God spoke two little, wonderful things to me earlier this week.  

One evening I browsed through last season's Joyce Meyer magazine and did a double-take.  There in plain print was a typo, the wrong reference assigned to a verse: "Romans 8:35-37 says, 'The thief comes only in order to steal and kill and destroy.  I came that they may have and enjoy life, and have it in abundance (to the full, till it overflows).'"  

I thought, "No it doesn't.  That's the part of Romans that says, 'For I am convinced that neither height, nor depth, nor angels, nor principalities, nor powers, nor things in heaven, nor on earth, nor below the earth--nothing in all creation can separate us from the love of God...This verse about the thief and abundant life, that's John 10:10.  How'd they mix those up?"  (I do realize that what I almost-quoted is actually Romans 8:38-39, but you get the gist.)  

And then I thought--"WOW!  Seriously?!  I just recognized a SCRIPTURE REFERENCE TYPO, and not only knew the correct reference, but also the verse of the incorrect reference!  ME?!  WOW!"  And it was just so edifying.  Scripture references are not my forte, nor indeed is scripture memorization.  And my internal dialogue regarding scripture includes this attitude too often.  But guess what: it's in me more than I realize, written on my heart.  There is LOTS of room for improvement, but I am not a hopeless case, doomed to a lifetime of "I know how I underlined it, and where it is on the page...some page...probably Old Testament...about such-and-such a topic..."  Spend time in scripture.  It's worth it.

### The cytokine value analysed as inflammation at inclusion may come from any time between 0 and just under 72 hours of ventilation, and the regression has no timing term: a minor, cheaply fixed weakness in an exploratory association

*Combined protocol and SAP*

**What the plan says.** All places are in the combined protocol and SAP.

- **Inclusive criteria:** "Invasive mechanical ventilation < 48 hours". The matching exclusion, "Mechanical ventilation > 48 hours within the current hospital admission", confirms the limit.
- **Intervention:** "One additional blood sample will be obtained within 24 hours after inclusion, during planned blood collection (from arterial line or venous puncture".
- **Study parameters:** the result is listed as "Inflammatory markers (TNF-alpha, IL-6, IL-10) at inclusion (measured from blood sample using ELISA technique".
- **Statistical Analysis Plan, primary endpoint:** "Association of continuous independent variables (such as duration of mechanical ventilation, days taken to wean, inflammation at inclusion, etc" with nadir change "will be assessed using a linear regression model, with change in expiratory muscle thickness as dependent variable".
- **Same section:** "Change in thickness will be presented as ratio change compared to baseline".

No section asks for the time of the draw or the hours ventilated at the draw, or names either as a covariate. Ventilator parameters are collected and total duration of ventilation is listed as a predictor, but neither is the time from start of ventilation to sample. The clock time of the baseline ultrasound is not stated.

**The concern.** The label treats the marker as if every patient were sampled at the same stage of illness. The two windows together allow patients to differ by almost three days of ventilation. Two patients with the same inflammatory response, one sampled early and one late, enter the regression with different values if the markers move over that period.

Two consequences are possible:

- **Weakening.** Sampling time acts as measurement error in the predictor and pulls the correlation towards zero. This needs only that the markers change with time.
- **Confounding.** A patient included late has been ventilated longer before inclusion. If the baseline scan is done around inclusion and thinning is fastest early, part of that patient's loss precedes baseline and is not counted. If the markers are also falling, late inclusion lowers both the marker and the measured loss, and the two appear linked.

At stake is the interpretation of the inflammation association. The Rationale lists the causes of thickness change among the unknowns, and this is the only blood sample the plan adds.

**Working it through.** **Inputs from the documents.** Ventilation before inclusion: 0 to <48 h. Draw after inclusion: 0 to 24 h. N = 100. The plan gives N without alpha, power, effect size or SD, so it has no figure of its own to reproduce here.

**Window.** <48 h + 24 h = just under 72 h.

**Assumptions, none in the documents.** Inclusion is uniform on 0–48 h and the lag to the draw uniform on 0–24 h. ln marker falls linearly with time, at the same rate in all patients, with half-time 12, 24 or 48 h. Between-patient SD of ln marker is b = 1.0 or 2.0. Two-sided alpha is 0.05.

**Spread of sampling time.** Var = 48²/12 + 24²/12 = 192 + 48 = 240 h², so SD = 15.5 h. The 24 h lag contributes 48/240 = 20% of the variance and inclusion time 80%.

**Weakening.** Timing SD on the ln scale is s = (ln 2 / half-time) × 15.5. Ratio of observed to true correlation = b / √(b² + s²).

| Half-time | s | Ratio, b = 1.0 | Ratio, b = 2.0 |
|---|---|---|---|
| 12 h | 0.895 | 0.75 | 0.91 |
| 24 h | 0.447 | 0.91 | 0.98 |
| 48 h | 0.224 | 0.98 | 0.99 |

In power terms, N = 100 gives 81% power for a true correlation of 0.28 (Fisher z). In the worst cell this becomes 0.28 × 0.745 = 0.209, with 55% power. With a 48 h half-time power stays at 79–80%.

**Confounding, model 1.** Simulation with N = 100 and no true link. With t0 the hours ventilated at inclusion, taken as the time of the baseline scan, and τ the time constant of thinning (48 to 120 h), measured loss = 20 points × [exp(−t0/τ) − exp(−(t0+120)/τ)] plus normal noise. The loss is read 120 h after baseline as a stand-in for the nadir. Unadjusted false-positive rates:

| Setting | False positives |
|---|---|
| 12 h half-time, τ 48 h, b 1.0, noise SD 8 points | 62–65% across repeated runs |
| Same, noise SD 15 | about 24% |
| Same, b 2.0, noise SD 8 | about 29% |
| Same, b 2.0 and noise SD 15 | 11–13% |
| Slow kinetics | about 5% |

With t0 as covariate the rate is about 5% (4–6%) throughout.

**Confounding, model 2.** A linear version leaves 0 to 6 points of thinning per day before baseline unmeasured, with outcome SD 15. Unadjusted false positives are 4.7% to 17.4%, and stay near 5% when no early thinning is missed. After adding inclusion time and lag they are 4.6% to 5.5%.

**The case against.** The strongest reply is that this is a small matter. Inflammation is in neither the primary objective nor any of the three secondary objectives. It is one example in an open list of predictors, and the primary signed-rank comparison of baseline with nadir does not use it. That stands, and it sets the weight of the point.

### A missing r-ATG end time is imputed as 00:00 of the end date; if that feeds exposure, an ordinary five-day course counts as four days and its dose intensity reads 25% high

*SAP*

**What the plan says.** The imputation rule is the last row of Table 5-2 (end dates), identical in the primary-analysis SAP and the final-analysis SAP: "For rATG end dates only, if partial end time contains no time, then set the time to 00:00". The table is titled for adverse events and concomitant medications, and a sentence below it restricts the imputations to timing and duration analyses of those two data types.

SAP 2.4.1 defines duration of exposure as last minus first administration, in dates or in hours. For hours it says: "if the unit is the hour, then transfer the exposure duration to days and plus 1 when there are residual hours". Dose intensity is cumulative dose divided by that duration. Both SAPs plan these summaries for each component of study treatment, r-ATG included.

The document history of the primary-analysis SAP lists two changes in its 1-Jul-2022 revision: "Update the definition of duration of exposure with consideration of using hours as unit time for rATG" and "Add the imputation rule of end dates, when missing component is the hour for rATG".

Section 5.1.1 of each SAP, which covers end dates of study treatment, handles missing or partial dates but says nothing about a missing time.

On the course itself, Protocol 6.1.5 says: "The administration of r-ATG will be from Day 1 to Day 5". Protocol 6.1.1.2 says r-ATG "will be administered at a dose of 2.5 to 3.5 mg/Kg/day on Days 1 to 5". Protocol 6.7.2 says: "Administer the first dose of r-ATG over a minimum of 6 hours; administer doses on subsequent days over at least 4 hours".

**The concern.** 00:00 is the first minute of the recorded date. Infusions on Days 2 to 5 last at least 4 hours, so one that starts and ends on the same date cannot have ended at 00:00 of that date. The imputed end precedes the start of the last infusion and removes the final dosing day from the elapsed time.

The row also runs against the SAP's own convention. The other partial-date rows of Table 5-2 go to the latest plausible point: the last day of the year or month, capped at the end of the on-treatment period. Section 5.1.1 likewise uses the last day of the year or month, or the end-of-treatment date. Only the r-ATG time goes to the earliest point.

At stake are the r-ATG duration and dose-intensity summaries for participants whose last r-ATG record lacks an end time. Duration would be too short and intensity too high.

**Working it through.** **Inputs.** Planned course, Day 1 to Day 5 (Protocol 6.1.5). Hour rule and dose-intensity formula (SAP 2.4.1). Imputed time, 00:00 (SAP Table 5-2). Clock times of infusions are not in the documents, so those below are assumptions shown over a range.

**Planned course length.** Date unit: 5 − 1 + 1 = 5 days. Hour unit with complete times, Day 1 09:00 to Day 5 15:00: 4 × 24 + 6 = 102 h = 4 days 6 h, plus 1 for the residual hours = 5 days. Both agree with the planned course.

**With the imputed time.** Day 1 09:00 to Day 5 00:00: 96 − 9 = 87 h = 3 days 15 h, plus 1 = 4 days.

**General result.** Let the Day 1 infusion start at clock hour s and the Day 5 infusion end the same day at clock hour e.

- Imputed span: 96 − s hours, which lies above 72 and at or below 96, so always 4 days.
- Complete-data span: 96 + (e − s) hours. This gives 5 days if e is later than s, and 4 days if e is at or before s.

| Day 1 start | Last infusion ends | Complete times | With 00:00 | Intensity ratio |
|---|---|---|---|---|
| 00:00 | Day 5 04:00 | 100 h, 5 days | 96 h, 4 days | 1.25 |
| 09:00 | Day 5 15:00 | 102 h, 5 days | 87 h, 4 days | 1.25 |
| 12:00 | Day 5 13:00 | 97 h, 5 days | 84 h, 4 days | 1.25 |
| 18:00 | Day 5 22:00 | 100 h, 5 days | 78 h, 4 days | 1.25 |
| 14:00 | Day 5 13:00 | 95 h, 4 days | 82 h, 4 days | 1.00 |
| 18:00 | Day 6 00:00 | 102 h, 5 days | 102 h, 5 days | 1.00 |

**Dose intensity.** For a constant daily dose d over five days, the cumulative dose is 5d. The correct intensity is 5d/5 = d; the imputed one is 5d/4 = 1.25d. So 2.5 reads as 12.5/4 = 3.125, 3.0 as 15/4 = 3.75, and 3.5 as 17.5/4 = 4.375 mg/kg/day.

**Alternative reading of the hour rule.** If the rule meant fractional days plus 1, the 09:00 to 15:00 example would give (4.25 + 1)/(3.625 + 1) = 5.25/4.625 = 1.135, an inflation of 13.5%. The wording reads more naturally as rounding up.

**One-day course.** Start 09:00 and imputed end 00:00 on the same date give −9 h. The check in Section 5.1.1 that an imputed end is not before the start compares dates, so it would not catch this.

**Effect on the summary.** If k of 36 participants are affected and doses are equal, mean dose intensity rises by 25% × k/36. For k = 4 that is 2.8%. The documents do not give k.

The second God-talking-to-me thought came the next morning.  I had slept in a little, wasn't feeling great, dove right into the day, and I decided to sneak into my bedroom after putting the baby down for First Nap to have my own quiet time with Jesus.  Commence the thoughts, "You're being lazy.  You should be processing laundry, or playing with Lewis, or at least making this bed."  And I recognized those lies and decided I'd better start praying.  Out loud, so I wouldn't get distracted immediately.  

You know what that prayer turned into?  "Martha, Martha, you are distracted my many things.  But Mary has chosen the better part, and it will not be taken from her."  

Jesus said that.  Martha was annoyed that her sister curled up to listen to Jesus while she was left to get dinner on the table all by herself.  But the ONE THING that is more important than anything else, even dinner for company?  Listening to Him, loving Him.  (See Luke 10 for the full story.)

And that prayer also reminded me that my spending time with Him, my prioritizing quiet time--in that God commands a blessing.  Deuteronomy 28 is a chapter full of blessings or curses that will be born out among the Israelites, and the long list of really, really good blessings hinges on "if you keep the commandments of the LORD your God and walk in His ways.…" (Dt 28:9b).